Sunday, July 19, 2009

FedEx, UPS and the Teamsters.

The House of Representatives has recently passed a bill which could make it easier for employees of Federal Express to unionize. In previous attempts to do so, FedEx drivers have overwhelmingly supported the idea, but have been knocked down by the courts. One reason they face difficulty in collective bargaining is the driver’s classification as independent contractors, but another is the classification of the Federal Express corporation as an airline, which determines which labor laws they are obliged to follow and what rights their employees have.

Federal Express started off as an airline because their original service was strictly air transportation of packages, and is therefore governed by the Railway Labor Act, which covers air transportation in addition to rail, and that makes it more difficult for it’s workers to unionize then that of it’s rival, UPS, which began as a ground transportation service. Congress is currently considering legislation which would make it easier for FedEx employees to unionize by transferring government oversight to the National Labor Relations Act, which is what controls UPS. The reason it is more difficult to unionize under the RLA is because support for a union in that case must come from all eligible employees across the nation, not just those who would show up to vote, a very difficult requirement to achieve under any circumstance. This requirement was probably put in specifically to avoid an economically damaging strike in the rail industry.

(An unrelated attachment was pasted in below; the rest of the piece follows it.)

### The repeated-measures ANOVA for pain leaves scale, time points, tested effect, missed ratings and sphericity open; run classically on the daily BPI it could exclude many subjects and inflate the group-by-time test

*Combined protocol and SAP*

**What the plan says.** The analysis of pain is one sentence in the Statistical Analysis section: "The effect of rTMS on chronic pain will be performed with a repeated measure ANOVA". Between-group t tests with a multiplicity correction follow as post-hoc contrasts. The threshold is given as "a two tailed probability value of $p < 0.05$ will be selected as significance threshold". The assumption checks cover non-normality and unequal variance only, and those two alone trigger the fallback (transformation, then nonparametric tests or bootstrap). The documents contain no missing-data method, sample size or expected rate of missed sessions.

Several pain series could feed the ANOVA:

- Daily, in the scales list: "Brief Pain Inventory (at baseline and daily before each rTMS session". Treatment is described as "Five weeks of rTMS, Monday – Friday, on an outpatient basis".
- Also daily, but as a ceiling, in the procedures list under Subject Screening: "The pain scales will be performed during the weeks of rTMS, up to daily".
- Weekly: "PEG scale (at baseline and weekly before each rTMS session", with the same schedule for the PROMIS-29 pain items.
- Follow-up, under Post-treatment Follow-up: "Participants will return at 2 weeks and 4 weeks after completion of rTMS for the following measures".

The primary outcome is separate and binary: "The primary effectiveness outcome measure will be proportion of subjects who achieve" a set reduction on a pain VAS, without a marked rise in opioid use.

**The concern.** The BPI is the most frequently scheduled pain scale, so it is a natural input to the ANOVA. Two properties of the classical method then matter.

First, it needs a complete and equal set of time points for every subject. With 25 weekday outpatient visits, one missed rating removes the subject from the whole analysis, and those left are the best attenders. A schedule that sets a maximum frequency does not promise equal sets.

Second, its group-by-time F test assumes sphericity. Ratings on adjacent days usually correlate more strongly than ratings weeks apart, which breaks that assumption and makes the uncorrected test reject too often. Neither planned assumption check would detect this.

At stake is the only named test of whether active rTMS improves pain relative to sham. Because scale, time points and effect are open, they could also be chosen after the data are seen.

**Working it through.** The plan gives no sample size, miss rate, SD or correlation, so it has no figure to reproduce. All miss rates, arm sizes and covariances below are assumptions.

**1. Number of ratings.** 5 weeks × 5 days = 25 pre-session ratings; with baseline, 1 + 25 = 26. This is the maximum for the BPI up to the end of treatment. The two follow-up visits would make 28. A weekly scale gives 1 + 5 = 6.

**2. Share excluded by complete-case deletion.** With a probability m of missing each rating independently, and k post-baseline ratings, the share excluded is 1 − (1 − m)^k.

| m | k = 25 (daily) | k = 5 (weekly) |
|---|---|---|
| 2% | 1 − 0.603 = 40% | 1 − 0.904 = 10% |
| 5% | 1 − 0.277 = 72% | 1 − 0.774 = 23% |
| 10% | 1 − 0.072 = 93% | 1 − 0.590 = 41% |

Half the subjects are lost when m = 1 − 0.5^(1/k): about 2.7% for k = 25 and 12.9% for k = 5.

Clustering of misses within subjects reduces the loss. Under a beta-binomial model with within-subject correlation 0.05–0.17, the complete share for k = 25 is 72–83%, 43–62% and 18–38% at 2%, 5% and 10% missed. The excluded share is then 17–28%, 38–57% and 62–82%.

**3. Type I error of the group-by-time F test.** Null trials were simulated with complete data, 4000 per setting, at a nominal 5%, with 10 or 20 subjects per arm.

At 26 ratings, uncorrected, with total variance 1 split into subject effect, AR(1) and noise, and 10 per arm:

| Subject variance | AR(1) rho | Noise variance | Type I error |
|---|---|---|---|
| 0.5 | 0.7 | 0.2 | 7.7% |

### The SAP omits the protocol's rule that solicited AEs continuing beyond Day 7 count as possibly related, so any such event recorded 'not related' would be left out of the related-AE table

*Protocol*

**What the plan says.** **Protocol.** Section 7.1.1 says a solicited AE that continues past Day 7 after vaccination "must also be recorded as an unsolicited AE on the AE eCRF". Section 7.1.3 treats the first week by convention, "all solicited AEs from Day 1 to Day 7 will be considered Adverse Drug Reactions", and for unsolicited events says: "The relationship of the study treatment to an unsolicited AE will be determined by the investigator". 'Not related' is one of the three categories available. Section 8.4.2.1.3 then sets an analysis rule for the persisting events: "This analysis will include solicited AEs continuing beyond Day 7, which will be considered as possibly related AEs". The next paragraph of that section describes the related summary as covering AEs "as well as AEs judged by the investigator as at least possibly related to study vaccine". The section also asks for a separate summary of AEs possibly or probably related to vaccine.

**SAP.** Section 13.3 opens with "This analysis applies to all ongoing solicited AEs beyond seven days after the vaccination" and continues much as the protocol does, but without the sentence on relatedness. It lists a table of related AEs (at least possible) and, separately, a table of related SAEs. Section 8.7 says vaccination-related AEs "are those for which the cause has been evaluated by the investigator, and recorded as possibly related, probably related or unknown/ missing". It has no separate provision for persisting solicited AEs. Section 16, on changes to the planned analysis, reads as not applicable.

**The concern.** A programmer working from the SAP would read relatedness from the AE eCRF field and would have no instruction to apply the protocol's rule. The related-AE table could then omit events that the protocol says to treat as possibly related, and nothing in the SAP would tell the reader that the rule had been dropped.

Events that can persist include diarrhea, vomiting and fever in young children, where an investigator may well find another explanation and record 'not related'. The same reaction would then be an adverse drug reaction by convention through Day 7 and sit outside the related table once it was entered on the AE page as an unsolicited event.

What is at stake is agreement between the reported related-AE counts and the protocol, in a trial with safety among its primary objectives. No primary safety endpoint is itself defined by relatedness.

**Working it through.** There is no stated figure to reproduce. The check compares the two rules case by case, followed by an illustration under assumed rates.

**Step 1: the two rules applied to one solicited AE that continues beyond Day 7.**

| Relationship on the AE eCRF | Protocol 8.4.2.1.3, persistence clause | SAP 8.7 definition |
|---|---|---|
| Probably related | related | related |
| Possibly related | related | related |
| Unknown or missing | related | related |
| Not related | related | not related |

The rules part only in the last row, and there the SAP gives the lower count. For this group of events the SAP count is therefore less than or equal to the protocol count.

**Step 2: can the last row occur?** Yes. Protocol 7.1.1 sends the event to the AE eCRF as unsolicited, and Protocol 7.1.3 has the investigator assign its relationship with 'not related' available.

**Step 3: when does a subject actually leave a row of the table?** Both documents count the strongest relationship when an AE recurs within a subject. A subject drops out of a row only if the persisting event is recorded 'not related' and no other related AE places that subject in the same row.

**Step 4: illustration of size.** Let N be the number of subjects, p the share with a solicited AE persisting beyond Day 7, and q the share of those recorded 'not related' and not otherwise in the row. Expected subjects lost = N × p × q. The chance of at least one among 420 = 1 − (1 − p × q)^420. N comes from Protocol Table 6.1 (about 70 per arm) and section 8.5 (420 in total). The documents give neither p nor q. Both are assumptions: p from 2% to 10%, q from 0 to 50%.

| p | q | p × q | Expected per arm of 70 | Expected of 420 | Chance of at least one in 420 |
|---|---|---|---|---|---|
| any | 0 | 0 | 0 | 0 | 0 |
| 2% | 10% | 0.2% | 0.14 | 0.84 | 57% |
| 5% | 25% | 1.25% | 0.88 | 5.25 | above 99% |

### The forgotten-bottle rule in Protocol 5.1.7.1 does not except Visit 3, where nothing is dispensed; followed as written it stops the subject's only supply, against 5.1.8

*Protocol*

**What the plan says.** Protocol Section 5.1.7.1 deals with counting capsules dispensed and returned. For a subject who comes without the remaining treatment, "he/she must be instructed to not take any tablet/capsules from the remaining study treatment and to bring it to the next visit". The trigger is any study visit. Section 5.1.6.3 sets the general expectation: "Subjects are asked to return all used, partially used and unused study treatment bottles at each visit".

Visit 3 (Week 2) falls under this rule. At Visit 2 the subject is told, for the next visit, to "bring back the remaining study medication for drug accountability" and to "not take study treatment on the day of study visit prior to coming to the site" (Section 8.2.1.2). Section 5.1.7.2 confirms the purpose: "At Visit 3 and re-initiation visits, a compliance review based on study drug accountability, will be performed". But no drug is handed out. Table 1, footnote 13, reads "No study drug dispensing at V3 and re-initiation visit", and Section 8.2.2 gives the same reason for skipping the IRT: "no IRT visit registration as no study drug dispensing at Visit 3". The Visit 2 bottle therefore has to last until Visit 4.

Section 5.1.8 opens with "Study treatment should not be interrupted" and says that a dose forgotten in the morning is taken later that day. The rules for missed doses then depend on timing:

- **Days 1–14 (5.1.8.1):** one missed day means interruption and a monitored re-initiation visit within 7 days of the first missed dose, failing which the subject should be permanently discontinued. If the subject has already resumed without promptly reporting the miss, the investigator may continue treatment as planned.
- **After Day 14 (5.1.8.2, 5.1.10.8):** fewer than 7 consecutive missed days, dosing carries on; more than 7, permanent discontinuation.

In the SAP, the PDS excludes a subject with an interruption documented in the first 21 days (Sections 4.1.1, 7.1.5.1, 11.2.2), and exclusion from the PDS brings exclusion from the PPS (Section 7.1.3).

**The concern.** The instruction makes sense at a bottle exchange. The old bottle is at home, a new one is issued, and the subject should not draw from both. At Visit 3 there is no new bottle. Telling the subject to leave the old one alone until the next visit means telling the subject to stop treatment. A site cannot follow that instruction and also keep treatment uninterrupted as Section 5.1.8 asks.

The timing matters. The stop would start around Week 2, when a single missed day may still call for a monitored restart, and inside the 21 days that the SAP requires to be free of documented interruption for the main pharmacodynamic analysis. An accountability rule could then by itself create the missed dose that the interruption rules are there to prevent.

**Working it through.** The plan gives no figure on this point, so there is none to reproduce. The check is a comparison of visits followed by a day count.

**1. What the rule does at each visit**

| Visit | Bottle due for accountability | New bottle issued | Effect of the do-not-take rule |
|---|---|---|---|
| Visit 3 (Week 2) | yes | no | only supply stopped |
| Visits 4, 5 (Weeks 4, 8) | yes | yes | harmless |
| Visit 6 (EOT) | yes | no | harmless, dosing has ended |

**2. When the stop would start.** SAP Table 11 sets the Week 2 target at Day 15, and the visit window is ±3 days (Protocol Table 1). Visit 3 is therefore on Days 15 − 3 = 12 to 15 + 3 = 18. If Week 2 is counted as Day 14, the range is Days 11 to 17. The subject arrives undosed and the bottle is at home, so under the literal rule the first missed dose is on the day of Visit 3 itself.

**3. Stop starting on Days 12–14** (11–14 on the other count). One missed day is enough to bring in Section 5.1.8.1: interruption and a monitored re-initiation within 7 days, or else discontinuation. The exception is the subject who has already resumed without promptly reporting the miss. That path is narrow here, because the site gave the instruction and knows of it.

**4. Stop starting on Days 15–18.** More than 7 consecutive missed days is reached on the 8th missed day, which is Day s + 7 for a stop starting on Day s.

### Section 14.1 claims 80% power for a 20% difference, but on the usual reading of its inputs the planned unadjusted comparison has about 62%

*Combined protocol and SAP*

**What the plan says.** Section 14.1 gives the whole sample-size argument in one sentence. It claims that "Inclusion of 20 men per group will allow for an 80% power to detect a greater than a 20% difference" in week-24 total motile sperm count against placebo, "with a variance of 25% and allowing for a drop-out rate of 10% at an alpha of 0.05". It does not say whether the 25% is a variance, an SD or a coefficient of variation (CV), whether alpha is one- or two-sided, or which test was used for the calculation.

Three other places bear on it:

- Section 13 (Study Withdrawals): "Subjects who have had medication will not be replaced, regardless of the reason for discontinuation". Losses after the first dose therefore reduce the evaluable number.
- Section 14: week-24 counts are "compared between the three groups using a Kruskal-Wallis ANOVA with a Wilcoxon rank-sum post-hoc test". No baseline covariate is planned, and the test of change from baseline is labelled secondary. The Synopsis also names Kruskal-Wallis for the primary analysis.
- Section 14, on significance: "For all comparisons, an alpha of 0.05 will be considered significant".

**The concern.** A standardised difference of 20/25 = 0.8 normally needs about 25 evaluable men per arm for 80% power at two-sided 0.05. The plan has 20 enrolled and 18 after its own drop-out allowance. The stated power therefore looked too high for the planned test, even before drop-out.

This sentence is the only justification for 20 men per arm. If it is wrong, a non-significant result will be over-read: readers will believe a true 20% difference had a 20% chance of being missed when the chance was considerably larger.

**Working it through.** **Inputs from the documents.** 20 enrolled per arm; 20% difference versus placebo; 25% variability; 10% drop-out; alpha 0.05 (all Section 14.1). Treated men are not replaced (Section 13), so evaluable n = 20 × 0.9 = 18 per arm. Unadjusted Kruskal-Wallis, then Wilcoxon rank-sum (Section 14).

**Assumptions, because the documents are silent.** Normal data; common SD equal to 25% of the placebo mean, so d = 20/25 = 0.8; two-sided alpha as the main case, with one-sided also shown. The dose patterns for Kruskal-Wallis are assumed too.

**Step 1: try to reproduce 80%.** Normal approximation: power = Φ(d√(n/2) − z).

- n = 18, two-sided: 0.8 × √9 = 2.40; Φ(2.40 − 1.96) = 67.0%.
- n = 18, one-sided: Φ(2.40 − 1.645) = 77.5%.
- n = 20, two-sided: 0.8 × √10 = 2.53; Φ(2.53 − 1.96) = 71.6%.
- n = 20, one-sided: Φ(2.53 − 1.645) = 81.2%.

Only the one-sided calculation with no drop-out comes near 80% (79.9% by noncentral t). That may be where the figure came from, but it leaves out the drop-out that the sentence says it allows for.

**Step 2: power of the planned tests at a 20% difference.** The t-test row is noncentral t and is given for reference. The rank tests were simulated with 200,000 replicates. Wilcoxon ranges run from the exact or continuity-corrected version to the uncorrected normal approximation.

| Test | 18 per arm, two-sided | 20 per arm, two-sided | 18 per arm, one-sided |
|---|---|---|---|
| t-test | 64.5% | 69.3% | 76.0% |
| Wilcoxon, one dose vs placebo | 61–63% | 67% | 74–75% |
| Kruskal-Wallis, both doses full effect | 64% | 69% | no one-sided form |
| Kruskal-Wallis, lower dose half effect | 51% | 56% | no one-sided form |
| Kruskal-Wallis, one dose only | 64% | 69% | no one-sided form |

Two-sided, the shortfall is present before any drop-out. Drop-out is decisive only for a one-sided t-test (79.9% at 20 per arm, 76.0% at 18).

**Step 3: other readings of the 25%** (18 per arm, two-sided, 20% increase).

It is no surprise that UPS supports this legislation, and FedEx opposes it. The reasons for each are simple, so long as UPS is unionized and FedEx isn’t, UPS’s operating costs are considerably higher, a situation that UPS argues gives FedEx an unfair business advantage. As a result of collective bargaining, UPS union employees receive better wages and benefits. It should be noted that UPS itself treats its non-union employees differently then its union ones. The union employees receive higher wages and better benefits then the non-union ones; and the promotion process is strictly by seniority for union covered positions, while it is open to competition for the others, which includes competition from applicants outside of the company.

FedEx has launched a campaign comparing the legislation to a government bailout for UPS. Their efforts can be seen at this website: Their accusation is ridiculous, and as far as I can see, nobody seems to be buying it. I suspect that most of the traffic to the website is by those who would mock it. They’re also threatening to back out of a multi-billion dollar contract with Boeing if the bill should pass, which is being viewed by many as a sort of economic blackmail.

When contemplating whether to support this bill, Congress should first consider what it would mean to American consumers if FedEx employees unionized. The company’s operating costs would certainly go up, thereby cutting into their profits. Of course, it is understandable why upper management would not want this. But it is unlikely that they would pass this loss on to consumers, since pricing is already comparable to UPS prices, and it’s my opinion that corporations always charge as much as the market will bear. Secondly, a consideration of what the consequences to American workers would be is in order. By the nature of the business, FedEx will not be able to ship these jobs overseas, since the workers need to be physically located locally in order to get the work done. So no large scale job loss is impending.